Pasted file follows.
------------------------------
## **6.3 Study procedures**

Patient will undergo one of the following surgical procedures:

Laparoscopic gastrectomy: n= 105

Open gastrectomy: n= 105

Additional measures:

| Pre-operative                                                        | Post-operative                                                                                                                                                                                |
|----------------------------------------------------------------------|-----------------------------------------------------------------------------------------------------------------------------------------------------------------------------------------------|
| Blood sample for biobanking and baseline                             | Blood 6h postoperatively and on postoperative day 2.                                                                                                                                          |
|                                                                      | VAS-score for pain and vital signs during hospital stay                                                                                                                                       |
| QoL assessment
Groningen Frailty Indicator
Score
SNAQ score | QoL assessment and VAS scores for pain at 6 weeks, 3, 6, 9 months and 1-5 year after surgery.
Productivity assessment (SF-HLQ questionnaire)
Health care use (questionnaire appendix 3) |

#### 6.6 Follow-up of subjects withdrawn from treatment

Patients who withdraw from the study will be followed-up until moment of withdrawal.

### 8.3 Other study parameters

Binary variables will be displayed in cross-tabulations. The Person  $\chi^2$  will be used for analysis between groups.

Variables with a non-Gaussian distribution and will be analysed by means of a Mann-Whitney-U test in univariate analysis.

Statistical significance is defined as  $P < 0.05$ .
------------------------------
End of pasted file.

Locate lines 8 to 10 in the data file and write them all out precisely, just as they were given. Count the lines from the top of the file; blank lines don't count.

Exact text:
| Blood sample for biobanking and baseline                             | Blood 6h postoperatively and on postoperative day 2.                                                                                                                                          |
|                                                                      | VAS-score for pain and vital signs during hospital stay                                                                                                                                       |
| QoL assessment